Review: How Well Does It Fit the Profession?
2005 - As the NYSSCPA’s Quality Enhancement Policy Committee
continues to look at peer review, I’ve noticed that
many people know relatively little about the types of peer
reviews that may be performed as well as their scope.
Report review is somewhat like
a management letter. Report reviews are done for CPA practices
that issue compilations that omit most disclosures. They
are performed off-site and are restricted to the contents
of the compilation reports that the review team examines.
Reviewers can make recommendations for improvement, and
the reviewed firm does not receive a “pass”
or “fail.” If the reviewers make no comments,
the technical reviewer (in New York, a member of the NYSSCPA
staff) can accept the review without the peer review committee
(PRC) of the agent organization (which in New York is
NYSSCPA) reviewing it further.
Engagement review encompasses
the evaluation of reviews, compilations with disclosures,
and agreed-upon procedure engagements under the Statements
on Standards for Attestation Engagements (SSAE), but not
audits. After the technical reviewer analyzes the review
team’s report, it is submitted to the PRC, which
determines whether to accept the review team’s and
the technical reviewer’s recommendation, which takes
the form of an unmodified, modified, or adverse report.
An unmodified report is basically a clean bill of health.
It may, however, include a letter of comment (LOC), which
is a recommendation for improvement of items that are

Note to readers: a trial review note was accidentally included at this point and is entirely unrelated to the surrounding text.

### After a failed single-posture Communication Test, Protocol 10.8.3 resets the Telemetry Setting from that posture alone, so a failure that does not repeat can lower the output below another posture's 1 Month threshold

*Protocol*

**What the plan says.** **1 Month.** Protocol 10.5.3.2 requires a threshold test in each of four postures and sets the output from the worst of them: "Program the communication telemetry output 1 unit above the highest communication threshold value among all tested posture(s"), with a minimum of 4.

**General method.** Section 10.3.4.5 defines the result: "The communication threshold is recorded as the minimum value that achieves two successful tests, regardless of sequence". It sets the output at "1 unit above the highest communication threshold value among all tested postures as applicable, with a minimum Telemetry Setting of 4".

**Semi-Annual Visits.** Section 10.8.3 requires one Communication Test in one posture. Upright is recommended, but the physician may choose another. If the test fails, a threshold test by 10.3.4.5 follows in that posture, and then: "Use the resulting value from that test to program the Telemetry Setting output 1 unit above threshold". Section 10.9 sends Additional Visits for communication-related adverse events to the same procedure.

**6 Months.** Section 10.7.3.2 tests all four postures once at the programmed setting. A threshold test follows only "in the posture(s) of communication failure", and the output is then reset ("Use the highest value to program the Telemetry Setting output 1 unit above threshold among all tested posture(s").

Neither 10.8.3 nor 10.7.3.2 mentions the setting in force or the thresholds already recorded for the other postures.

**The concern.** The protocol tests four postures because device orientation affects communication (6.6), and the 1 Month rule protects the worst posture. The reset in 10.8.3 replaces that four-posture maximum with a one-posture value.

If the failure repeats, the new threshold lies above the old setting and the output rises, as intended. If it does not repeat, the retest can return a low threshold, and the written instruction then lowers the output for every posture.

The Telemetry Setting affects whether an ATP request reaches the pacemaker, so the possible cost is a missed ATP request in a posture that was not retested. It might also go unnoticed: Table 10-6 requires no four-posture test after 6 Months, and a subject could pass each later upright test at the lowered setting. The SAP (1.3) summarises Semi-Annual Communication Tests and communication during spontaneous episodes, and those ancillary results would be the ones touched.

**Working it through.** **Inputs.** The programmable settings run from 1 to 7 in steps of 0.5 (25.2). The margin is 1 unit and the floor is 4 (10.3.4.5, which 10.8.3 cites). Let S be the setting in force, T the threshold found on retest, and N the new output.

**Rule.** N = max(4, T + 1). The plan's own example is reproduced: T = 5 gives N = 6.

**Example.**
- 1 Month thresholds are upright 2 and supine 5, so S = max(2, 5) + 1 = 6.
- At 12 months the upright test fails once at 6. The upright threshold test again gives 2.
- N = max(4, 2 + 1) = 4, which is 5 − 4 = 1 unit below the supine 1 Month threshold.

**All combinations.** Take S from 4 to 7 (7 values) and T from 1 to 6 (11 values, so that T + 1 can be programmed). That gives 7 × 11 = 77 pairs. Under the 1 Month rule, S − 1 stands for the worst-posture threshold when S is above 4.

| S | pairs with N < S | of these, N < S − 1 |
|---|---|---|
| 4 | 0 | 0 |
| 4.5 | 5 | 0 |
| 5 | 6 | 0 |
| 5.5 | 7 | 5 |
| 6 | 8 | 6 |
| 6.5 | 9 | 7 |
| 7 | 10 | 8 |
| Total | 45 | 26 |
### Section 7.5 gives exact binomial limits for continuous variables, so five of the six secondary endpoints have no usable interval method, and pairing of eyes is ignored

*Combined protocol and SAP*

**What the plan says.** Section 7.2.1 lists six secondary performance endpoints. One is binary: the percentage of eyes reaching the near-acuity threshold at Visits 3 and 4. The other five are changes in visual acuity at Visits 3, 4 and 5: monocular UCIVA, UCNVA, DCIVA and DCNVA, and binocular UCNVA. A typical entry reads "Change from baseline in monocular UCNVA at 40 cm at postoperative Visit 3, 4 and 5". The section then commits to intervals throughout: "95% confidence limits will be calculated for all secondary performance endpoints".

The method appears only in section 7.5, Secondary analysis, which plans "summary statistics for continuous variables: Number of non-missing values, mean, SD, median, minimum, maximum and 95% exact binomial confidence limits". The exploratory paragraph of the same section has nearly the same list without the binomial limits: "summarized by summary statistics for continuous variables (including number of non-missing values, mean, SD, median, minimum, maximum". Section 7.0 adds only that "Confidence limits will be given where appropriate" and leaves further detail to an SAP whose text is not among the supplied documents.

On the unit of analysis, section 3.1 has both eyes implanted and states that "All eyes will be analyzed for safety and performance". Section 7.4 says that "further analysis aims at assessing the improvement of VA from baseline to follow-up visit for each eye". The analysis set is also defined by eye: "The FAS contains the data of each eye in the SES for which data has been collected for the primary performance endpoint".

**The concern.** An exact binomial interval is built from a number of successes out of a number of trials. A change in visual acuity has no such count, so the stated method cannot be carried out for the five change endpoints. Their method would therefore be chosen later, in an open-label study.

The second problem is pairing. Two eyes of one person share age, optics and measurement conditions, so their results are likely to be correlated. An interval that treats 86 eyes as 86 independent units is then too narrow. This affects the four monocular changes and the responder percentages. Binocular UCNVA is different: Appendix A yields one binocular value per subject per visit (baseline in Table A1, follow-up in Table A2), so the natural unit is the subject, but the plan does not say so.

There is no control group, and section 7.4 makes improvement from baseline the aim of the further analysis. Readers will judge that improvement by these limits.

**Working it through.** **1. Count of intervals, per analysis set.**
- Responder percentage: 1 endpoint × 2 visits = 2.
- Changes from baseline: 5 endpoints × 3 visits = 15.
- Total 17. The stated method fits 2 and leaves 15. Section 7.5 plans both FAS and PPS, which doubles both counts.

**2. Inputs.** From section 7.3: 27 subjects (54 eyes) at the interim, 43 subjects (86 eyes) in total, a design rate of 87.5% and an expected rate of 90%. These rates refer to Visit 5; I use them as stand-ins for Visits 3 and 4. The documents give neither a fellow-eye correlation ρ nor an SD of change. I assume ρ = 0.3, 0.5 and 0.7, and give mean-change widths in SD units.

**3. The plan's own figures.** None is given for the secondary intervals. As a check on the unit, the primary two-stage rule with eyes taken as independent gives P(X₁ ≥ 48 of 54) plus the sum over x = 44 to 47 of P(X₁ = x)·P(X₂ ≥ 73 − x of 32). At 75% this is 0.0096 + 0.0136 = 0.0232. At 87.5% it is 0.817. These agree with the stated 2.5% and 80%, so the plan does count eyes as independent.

not a material departure from professional standards.
The reviewed firm must respond in writing to an LOC. LOCs
are generally required for modified reports. In an adverse
report, all findings are included in the body of the report
and no LOC is issued.
System review is for firms that
perform audits or examinations under the Statements of
Auditing Standards (SAS) or Government Auditing Standards
(Yellow Book), or examinations of prospective financial
information under the SSAEs. It focuses on the firm’s
system of quality control. Review steps include staff
interviews, examination of professional hiring and library
resources, and the firm’s ongoing monitoring of
its quality-control system. In addition, engagements and
their related workpapers are reviewed.
most people think that every firm is peer reviewed, 25%
of the states, including New York, do not require peer review
for licensing. Moreover, although it is commonly believed
that every peer review is as extensive as a system review,
in New York only about 47% of all reviews are system reviews.
Nationally, peer review is a requirement of AICPA membership,
and any firm that is not reviewed every three years will
be dropped. In addition, GAO standards require peer reviews
for auditors of governments and certain other entities.
Firms that are registered with and inspected by the Public
Company Accounting Oversight Board can choose to also join
the AICPA’s Center for Public Company Audit Firms
(CPCAF), which requires participation in the CPCAF peer
How Well Peer Review Fits
concerns about peer review crystallize into important issues.
Some say we should keep the current three types of reviews
because they make sense in terms of what is reviewed. Others
believe that system review standards should extend to all
reviews, although others say that a one-size-fits-all program
cannot work. Some people believe the current program is
too checklist-focused, and that a broader, quality review
is necessary. However, some people say that such changes
would be overkill and cost-prohibitive.
share with me your thoughts on this subject. I always value
members’ input, and the dialogue will help the Society
focus its agenda.
Publisher, The CPA Journal
Executive Director, NYSSCPA